Rosa May Billinghurst: The Disabled Suffragette
As we celebrate the centenary of some women winning the right to vote in Britain in 1918, it’s an opportunity to highlight some of the lesser known figures of the Suffragette movement. Rosa May Billinghurst is one of these lesser known, but no less important, figures who campaigned under the ‘votes for women’ slogan.
Commonly referred to as the “cripple Suffragette” by both the press and her peers, Billinghurst was born on the 31st May 1875 in Lewisham. Having survived polio as a child and left being unable to walk, she used a modified tricycle to get around. As a young woman, she participated in social work in a Greenwich workhouse, as well as teaching in a Sunday School and joining the Band of Hope.
Billinghurst became interested in politics and the women’s suffrage movement, joining the Women’s Liberal Association prior to becoming a member of the Women’s Social and Political Union (WSPU) in 1907. She even founded the Greenwich branch of the WSPU in 1910 where she was their first secretary.
The same year as she founded the Greenwich WPSU, Billinghurst took part in the infamous Black Friday demonstrations. Many of the women protesting were assaulted, and Billinghurst was no exception as she was thrown from her adapted tricycle and arrested. In the evidence collected by the WSPU to be presented to the Parliamentary Conciliation Committee for Women’s Suffrage, Billinghurst recalled that she was thrown out of her tricycle “in a very brutal manner” by the police and left amongst the crowd.
During the campaign for women’s right to vote she would be arrested several more times, including for her involvement in the window smashing campaign in 1912. Charged with damaging letter boxes in Deptford in December 1912, Billinghurst was sentenced to eight months in prison. In a defiant response to this, she went on hunger strike and was force fed, which led to her becoming so ill she was released two weeks after her imprisonment.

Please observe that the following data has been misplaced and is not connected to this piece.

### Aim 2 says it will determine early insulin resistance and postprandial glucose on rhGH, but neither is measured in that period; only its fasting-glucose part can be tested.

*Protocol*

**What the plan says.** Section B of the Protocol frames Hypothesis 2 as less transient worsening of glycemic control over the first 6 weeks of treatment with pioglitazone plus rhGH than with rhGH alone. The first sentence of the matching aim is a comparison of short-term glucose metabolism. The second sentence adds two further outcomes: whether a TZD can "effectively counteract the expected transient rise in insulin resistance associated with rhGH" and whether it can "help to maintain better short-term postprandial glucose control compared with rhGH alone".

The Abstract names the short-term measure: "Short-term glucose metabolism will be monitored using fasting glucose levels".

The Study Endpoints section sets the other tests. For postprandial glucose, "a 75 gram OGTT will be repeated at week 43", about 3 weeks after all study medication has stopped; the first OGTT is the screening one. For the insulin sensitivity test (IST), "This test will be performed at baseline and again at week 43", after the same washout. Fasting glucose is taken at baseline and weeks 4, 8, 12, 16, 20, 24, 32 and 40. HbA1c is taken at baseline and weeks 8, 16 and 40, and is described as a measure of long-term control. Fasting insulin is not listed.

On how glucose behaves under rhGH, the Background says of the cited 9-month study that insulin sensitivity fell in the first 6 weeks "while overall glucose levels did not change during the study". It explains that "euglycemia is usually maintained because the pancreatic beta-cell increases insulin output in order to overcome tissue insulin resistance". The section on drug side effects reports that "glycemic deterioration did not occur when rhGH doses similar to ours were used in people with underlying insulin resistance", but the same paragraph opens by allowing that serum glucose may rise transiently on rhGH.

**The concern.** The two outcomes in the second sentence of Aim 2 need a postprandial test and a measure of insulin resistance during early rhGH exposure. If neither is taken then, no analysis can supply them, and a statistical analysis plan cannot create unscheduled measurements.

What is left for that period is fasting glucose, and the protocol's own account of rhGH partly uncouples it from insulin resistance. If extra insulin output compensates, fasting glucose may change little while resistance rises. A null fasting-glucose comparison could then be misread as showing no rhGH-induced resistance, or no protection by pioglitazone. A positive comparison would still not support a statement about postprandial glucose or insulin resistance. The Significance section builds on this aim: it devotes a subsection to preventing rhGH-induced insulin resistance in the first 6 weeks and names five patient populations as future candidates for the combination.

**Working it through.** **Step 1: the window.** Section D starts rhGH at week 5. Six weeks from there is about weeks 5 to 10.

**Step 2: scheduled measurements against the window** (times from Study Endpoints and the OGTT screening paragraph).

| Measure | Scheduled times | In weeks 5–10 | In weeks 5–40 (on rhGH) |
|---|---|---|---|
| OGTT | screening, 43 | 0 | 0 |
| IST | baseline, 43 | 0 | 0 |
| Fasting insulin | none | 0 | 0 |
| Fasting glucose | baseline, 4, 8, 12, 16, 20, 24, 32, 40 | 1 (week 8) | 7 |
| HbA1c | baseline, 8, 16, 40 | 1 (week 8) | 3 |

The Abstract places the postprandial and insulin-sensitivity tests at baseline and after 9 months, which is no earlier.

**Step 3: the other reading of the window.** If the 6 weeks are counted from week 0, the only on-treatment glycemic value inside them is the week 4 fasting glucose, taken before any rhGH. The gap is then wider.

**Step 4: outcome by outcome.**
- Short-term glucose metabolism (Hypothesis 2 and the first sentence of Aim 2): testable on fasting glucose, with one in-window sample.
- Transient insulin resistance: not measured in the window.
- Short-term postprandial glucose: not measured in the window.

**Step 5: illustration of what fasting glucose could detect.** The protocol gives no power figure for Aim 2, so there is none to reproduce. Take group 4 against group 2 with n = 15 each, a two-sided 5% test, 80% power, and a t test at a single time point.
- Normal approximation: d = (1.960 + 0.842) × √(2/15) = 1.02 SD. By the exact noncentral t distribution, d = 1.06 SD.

Again, Billinghurst did not allow this to deter her campaigning efforts, and she continued to support the WSPU’s campaign. In May 1913 she chained herself to the gates of Buckingham Palace, and in June of the same year she took part in Emily Davidson’s funeral procession with her tricycle dressed in white.
Her campaigning efforts paused as she supported the Pankhurst’s in prioritising the war effort over the campaign for women’s suffrage. Following the Representation of the People Act (1918), Billinghurst assisted with Christabel Pankhurst’s election campaign in Smethwick the same year.
Although Billinghurst often caused a stir when campaigning for women’s suffrage whilst using her mobility aid, she is not the only known disabled Suffragette. Adelaide Knight, who became leader of the first East London Suffragettes, was also a disabled activist. Knight used crutches and a walking stick after a childhood injury, and is also another example of a working-class Suffragette.
Disabled women have often been erased from the history of women’s suffrage, in a similar way to women of colour and working-class women. The Representation of the People Act (1918) only gave some women the right to vote, and many more women had to wait until the Representation of the People Act (1928) until they were enfranchised. However, many disabled people, particularly those with learning disabilities, still struggle with trying to exercise their right to vote today.
This centenary, it’s important that we remember the histories of the lesser known figures of the suffrage movement, and that we continue to engage with ensuring people who are able to vote can do so.